The second book in the Canonized Bible is Exodus. The Hebrew name for this book is Sh'mot and it does not mean "to leave". Sh'mot means "names". As you can see the first few lines from this book are about the names of the descendants of Israel who were in Egypt. There were 70 descendants of Israel. All of them came to be with Joseph, a child of Israel (Jacob), who had become 2nd most powerful man in the land. Yet by the time we pick up the story, a new king (Pharaoh) had risen to power and he didn't know of Joseph. All he knew is that this people had multiplied and filled the land. This book deals with names more than it does about an escape. It can be separated into 3 main parts (with many other subsections). The following is a breakdown of what it is all about.
- Exodus 1:1-12:51, the dehumanization of Israel. Pharaoh tries to wipe out the names of all the Israelites by hard labor, genocide of male infants, and a refusal to allow them to be a people of their own.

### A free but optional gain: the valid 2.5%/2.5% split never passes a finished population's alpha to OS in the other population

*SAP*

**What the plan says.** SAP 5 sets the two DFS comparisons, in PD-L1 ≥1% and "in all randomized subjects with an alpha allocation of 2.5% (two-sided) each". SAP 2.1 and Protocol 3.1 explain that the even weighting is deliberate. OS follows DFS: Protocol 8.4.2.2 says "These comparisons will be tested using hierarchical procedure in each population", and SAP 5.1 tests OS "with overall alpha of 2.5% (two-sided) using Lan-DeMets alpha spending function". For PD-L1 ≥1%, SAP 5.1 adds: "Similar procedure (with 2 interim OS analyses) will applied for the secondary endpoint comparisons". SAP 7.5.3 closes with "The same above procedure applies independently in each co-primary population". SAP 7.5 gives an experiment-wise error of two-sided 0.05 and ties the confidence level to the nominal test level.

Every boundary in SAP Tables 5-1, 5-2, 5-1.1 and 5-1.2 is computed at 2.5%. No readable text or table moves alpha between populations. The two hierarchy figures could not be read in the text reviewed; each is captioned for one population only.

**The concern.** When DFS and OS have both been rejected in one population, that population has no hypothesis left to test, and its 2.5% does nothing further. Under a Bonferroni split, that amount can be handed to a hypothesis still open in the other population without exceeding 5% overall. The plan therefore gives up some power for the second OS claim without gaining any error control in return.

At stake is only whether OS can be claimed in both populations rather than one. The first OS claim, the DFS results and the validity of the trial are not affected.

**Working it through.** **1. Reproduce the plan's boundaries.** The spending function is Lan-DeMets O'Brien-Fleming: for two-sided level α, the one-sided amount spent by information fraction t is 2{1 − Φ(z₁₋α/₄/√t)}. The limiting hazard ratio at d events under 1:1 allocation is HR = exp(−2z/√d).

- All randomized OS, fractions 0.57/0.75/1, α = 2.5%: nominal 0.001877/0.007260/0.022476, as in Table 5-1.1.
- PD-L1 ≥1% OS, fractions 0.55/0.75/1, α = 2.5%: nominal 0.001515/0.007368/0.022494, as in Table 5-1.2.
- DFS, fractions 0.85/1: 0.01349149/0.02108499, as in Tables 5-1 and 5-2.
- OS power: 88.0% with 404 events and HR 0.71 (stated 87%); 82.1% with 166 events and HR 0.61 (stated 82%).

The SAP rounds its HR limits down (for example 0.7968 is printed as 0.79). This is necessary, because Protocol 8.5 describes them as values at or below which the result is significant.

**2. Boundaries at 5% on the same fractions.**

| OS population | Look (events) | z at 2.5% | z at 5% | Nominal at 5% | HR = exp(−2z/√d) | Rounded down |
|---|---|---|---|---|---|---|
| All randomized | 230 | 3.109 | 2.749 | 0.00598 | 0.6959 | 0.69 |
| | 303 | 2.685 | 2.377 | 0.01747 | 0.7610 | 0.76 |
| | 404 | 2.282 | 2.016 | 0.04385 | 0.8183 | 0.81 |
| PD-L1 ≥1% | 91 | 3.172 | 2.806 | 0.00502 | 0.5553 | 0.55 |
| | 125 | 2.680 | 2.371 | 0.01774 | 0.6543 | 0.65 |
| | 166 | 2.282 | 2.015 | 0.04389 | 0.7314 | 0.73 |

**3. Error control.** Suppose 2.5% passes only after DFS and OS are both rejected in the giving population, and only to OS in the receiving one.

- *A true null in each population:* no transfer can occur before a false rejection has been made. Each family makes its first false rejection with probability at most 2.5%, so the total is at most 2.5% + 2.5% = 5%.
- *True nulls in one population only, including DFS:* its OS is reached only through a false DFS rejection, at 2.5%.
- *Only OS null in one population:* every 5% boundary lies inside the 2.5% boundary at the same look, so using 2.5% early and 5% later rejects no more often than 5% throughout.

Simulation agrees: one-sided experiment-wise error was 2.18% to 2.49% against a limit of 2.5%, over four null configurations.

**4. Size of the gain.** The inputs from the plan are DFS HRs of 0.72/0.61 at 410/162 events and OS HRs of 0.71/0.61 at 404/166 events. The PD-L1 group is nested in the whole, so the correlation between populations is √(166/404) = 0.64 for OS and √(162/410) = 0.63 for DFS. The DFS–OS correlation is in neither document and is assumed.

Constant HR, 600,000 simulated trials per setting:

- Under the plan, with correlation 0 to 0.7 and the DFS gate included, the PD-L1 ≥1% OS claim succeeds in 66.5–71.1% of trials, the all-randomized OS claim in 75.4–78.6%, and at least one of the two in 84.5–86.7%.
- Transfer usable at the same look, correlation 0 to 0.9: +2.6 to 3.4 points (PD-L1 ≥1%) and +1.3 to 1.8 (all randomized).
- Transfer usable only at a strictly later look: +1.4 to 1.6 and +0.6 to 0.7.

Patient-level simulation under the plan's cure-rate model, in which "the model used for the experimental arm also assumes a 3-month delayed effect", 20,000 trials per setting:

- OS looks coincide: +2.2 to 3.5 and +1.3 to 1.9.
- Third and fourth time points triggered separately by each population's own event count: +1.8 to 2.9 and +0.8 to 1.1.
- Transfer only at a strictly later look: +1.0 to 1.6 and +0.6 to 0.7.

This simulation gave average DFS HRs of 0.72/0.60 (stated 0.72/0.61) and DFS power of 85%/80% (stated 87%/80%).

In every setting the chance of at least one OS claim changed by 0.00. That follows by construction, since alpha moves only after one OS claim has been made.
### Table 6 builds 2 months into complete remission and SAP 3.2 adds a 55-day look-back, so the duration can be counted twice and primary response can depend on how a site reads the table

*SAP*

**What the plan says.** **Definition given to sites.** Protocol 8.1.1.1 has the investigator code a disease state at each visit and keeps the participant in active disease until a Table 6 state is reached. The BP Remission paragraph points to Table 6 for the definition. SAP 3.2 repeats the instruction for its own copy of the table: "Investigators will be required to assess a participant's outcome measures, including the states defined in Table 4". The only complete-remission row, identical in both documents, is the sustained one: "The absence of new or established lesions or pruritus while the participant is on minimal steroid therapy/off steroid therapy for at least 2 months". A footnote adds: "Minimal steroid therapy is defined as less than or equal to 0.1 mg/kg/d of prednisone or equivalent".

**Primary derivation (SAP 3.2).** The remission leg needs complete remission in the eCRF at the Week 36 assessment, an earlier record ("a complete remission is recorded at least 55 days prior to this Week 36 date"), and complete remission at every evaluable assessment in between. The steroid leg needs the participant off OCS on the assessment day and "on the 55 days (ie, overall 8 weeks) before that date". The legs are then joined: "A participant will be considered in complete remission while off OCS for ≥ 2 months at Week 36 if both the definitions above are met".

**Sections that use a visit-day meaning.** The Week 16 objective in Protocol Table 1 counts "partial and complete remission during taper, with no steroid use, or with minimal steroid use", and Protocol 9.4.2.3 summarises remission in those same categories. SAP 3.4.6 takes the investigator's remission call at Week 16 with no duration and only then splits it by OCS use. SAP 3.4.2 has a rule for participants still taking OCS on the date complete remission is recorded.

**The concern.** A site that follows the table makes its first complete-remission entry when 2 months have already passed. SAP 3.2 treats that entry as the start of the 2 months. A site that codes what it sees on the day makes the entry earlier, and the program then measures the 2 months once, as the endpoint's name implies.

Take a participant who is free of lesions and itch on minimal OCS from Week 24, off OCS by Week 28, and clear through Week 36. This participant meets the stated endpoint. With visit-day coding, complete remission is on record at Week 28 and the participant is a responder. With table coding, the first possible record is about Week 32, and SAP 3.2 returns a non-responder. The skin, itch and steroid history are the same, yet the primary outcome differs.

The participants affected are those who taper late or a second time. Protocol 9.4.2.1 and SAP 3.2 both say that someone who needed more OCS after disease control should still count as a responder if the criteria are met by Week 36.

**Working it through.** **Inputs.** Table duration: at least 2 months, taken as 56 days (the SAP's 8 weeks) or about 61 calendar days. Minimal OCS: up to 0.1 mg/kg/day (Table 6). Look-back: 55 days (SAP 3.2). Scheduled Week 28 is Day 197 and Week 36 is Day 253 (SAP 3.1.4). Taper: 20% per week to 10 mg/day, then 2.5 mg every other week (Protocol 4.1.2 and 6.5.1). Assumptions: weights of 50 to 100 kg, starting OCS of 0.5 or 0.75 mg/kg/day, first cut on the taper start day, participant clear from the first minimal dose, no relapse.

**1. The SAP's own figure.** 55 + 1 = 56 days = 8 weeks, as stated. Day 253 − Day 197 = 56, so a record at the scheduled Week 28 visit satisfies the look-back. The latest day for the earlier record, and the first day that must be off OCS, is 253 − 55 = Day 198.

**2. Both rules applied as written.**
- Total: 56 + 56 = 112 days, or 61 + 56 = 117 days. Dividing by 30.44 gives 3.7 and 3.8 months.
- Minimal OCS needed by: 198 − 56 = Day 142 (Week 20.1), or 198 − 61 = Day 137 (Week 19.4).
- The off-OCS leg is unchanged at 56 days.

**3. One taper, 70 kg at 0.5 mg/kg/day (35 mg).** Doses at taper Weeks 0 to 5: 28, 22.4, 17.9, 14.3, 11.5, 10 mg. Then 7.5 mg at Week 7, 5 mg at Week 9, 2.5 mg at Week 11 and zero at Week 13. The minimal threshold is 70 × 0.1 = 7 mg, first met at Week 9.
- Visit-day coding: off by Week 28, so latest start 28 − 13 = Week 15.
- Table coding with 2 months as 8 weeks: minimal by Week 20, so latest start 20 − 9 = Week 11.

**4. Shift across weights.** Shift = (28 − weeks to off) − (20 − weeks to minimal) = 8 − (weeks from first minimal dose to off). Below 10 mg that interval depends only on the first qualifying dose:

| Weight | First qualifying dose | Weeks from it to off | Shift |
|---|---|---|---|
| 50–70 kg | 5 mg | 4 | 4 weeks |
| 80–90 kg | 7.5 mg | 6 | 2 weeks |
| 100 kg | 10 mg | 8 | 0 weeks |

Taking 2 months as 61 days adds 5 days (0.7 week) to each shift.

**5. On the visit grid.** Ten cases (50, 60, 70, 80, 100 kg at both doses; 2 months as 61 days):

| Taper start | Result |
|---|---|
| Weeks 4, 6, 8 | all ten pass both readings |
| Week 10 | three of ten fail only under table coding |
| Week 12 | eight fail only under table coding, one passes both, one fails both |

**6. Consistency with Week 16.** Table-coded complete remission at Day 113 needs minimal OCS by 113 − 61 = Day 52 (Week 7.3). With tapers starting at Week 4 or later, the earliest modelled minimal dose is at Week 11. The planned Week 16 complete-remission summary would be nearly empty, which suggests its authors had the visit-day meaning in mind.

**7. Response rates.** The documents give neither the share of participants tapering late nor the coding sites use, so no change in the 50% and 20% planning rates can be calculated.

- Exodus 13:1-20:26, the deliverance of Israel. Once Israel had been set free, God would start to re-establish the name of Israel throughout the region by starting their journey to the Promise Land.
- Exodus 21:1-40:38, the rules for Israel. To get their name back they had to prove themselves worthy and were given a set of rules to live by so their names would not be wiped off the face of the earth.
This book is the manual for being Jewish. However it is a direct parallel to the life of Christ and what He means to the world. We are dehumanized as believers in Christ but He delivers us from this world with rules to live by. It shows how God remembers us (those who love Him). It shows how God cares for us (taking our oppression away) and shows how much He wants us to be with Him (living by the law-Christ). It is also an analogy of what God can do in our life. He first prepares us. He then redeems us for His purpose and then He reveals to us what that purpose is.